The role of GABA-mediated inhibition in the rat ventral posterior medial thalamus. I. Assessment of receptive field changes following thalamic reticular nucleus lesions

J Neurophysiol. 1994 May;71(5):1702-15. doi: 10.1152/jn.1994.71.5.1702.


1. Changes in the receptive field (RF) properties of thalamic VPM neurons were assessed quantitatively using single-unit recording techniques following a selective excitotoxic lesion of the ipsilateral thalamic reticular nucleus (TRN). The response profiles to controlled deflections of the contralateral vibrissae were obtained from 97 VPM neurons in normal and 102 VPM neurons in TRN-lesioned animals. 2. Histological signs of TRN lesions were detectable in Nissl-stained sections as early as 20 h after the release of kainic acid into TRN. 3. The average RF size of VPM neurons in normal animals was 2.39 +/- 0.18 whiskers (mean +/- SE). Immediately after the lesion of TRN, the average RF size in VPM was enlarged significantly and remained expanded for as long as 1 mo after the destruction of TRN (7.64 +/- 0.47 whiskers, P < 0.001). 4. Subsequent lesions of trigeminal subnucleus interpolaris (SpVi) in TRN-lesioned animals produced a marked reduction in the RF size of VPM neurons. The average VPM RF size for TRN/SpVi lesioned animals was 2.14 +/- 0.64 whiskers. 5. The loss of inhibition from TRN increased the average response probability and magnitude to the center RF whisker by 38 and 34%, respectively. The response probability and magnitude of the surround RF whiskers increased by 64 and 69%, respectively. The average response latencies to the center and surround RF whiskers were significantly longer after the lesion of TRN; subsequent lesions of SpVi in TRN-lesioned cases reduced the average response latencies of VPM neurons to those seen in normal animals. 6. The RF of VPM neurons in both normal and TRN lesioned cases displayed a strong anterior-posterior ("row") preference. Immediately adjacent anterior-posterior whiskers were twice as likely to elicit a response in VPM than immediately adjacent dorsal-ventral whiskers. 7. VPM units were tested for a preferential response to whisker movement in one of four directions (up, down, backward, and forward). The majority of the neurons in both normal and TRN-lesioned cases showed direction-selective responses, mostly in the up direction. Thus gamma-aminobutyric acid (GABA)-mediated inhibition in rat VPM does not appear to be responsible for direction selectivity of VPM neurons. 8. Virtually all neurons in rat VPM after TRN lesions displayed responses that were sustained for the duration of the stimulus (25.5% in normal vs. 88.2% in TRN-lesioned cases). VPM units showing sustained (tonic) responses maintained a high rate of spontaneous activity and, on average, responded to 2-3 times more whiskers than phasically responding units.(ABSTRACT TRUNCATED AT 400 WORDS)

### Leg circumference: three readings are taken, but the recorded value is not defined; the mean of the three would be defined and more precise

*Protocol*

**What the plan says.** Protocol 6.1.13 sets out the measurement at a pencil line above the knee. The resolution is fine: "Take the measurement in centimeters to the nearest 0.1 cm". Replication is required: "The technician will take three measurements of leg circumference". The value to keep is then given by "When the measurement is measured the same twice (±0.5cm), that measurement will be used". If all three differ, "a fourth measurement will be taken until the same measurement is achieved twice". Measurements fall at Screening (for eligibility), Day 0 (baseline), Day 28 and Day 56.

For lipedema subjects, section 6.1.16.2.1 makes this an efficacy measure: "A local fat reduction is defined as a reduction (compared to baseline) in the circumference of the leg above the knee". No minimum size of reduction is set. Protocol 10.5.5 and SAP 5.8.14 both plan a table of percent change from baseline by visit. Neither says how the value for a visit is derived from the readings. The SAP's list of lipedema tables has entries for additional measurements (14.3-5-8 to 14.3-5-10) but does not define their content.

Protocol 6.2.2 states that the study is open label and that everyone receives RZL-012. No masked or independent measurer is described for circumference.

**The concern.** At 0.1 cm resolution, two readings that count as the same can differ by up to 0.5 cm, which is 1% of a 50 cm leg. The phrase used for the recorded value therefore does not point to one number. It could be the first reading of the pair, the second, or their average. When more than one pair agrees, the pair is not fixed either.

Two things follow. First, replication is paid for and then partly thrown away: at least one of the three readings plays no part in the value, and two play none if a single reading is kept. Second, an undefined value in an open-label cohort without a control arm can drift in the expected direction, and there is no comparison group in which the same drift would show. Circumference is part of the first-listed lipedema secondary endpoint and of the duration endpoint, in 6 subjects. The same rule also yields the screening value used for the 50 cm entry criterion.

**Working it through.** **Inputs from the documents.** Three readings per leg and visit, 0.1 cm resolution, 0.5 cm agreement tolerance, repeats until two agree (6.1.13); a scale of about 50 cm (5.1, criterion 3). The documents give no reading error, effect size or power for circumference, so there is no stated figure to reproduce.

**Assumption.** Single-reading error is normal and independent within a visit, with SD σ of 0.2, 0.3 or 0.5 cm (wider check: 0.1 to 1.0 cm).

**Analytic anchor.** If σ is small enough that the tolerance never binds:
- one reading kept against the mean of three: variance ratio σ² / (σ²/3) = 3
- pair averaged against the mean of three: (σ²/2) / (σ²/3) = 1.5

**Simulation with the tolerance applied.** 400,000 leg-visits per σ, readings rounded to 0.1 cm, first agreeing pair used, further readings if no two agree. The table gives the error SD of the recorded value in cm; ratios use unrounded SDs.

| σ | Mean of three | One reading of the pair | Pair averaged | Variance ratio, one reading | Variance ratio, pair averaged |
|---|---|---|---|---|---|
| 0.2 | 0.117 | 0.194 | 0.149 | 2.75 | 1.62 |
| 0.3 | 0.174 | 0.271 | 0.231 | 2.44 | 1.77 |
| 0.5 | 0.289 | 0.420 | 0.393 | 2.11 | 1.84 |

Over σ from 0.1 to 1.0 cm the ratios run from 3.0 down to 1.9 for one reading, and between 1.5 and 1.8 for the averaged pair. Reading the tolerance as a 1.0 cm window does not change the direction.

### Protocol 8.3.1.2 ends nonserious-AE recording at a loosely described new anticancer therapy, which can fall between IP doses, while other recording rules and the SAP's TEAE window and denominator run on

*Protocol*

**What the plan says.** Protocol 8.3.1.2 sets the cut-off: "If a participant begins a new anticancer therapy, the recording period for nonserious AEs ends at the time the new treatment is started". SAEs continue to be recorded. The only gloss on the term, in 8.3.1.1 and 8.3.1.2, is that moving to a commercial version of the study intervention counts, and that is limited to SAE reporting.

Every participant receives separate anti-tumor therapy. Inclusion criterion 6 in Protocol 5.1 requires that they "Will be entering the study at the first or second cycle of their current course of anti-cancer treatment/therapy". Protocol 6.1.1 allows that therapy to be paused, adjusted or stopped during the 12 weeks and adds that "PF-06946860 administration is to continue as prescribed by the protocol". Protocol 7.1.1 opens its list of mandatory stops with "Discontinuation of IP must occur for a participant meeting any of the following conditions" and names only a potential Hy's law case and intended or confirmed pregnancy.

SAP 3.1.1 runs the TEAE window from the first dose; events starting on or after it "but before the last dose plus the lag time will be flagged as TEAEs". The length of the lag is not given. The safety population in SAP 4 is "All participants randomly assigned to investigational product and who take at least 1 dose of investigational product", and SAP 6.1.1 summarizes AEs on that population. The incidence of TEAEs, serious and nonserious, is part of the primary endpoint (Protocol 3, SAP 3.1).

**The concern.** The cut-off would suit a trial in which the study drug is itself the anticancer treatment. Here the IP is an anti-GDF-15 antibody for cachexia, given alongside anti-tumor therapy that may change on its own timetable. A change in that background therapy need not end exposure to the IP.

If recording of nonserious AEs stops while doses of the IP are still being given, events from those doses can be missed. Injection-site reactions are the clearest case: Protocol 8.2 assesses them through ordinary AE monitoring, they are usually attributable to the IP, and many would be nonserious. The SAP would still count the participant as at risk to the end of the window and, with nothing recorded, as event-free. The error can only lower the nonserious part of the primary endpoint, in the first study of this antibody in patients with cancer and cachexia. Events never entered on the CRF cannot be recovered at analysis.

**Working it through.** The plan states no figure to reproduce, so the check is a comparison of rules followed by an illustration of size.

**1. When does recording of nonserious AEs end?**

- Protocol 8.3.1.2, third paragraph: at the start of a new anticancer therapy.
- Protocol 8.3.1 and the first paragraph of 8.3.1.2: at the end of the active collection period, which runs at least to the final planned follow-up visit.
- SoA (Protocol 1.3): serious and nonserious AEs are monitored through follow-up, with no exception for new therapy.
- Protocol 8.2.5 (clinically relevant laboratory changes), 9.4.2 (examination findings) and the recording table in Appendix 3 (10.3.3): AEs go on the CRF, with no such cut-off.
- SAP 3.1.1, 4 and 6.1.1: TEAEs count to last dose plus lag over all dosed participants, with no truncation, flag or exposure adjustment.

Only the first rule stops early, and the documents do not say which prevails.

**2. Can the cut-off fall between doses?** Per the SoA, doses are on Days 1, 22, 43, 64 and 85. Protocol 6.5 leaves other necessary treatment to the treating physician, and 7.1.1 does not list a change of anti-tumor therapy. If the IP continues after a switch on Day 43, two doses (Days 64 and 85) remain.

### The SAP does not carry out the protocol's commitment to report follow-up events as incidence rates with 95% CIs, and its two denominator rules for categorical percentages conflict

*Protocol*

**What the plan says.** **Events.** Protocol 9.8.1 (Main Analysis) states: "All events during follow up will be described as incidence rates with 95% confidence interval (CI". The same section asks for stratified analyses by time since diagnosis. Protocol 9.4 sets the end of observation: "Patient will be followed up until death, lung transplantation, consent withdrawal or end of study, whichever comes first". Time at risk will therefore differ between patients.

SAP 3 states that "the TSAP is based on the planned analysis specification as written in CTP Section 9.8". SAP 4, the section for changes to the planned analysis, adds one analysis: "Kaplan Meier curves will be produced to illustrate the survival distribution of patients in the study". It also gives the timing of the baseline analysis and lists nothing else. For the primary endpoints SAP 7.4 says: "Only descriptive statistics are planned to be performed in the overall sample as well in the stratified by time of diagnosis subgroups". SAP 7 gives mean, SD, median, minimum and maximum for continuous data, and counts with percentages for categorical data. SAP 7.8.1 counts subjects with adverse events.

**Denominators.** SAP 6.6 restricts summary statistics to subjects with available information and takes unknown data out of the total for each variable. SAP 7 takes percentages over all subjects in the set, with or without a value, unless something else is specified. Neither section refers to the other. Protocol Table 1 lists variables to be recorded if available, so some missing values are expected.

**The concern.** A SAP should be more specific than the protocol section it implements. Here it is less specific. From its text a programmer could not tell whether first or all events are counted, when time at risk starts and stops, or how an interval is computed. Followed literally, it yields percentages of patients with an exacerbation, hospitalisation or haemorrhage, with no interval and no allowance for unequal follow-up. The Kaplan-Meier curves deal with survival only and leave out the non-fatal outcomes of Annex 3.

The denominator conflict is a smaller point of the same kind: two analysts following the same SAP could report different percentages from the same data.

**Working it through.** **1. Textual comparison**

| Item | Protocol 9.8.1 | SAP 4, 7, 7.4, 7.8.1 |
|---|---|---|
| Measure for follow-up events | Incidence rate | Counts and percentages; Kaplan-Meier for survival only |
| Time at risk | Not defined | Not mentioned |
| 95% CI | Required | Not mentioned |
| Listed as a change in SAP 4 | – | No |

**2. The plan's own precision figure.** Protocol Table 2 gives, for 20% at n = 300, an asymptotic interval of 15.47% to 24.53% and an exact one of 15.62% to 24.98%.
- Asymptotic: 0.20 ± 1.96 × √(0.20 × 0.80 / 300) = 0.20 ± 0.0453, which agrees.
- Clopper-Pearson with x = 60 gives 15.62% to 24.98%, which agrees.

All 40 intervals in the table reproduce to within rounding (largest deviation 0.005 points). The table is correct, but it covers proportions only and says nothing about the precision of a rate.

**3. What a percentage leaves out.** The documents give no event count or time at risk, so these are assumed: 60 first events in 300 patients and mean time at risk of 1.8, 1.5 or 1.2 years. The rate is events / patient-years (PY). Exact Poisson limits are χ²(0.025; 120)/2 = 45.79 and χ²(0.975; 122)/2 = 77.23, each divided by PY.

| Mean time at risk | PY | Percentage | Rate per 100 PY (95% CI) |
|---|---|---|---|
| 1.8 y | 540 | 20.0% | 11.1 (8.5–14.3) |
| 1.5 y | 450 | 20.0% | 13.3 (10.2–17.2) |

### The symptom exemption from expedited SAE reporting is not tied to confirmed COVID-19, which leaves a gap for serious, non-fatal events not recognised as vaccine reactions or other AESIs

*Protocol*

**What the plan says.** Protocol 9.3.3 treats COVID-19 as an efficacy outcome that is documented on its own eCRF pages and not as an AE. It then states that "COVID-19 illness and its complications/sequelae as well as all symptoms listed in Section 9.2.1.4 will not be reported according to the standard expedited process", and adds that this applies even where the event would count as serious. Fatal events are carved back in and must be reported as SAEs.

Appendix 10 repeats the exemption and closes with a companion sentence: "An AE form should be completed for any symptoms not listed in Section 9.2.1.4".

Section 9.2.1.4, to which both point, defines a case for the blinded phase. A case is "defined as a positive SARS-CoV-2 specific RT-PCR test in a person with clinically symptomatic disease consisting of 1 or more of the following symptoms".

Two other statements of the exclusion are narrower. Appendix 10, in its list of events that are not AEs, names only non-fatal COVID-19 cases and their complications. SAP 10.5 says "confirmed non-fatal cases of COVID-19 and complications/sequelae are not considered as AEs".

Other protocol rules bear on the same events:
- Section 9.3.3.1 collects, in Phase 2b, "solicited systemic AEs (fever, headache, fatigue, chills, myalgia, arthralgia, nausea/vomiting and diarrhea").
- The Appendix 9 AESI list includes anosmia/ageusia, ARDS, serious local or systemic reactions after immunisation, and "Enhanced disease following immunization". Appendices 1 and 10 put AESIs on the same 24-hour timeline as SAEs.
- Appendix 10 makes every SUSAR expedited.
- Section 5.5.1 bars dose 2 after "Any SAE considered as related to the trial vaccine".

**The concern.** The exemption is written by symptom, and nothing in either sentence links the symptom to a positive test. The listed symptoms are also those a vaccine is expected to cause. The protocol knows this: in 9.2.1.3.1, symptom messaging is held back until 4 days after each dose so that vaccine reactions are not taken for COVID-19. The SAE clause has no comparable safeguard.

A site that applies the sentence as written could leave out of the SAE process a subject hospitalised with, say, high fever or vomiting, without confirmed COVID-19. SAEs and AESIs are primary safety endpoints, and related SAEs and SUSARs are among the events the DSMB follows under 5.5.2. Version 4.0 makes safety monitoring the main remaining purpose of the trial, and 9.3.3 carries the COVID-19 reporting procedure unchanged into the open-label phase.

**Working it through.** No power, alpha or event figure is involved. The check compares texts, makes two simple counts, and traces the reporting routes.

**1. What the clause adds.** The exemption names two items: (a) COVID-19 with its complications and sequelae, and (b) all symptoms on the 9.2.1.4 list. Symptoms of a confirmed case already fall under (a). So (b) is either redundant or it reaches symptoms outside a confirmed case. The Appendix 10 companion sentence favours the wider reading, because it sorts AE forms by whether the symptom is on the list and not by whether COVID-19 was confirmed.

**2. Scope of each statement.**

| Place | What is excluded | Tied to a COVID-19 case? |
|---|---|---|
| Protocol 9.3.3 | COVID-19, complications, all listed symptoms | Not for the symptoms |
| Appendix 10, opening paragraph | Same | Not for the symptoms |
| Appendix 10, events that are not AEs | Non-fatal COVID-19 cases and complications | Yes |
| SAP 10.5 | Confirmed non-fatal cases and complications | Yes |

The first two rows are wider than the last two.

Publication types

  • Research Support, U.S. Gov't, P.H.S.

MeSH terms

  • Animals
  • Brain Mapping
  • Dominance, Cerebral / physiology*
  • Evoked Potentials, Somatosensory / physiology
  • Female
  • Male
  • Mechanoreceptors / physiology
  • Nerve Degeneration / physiology*
  • Neural Inhibition / physiology*
  • Neural Pathways / physiology
  • Neurons / physiology
  • Rats
  • Synaptic Transmission / physiology*
  • Thalamic Nuclei / physiology*
  • Trigeminal Nuclei / physiology
  • Vibrissae / innervation
  • gamma-Aminobutyric Acid / physiology*


  • gamma-Aminobutyric Acid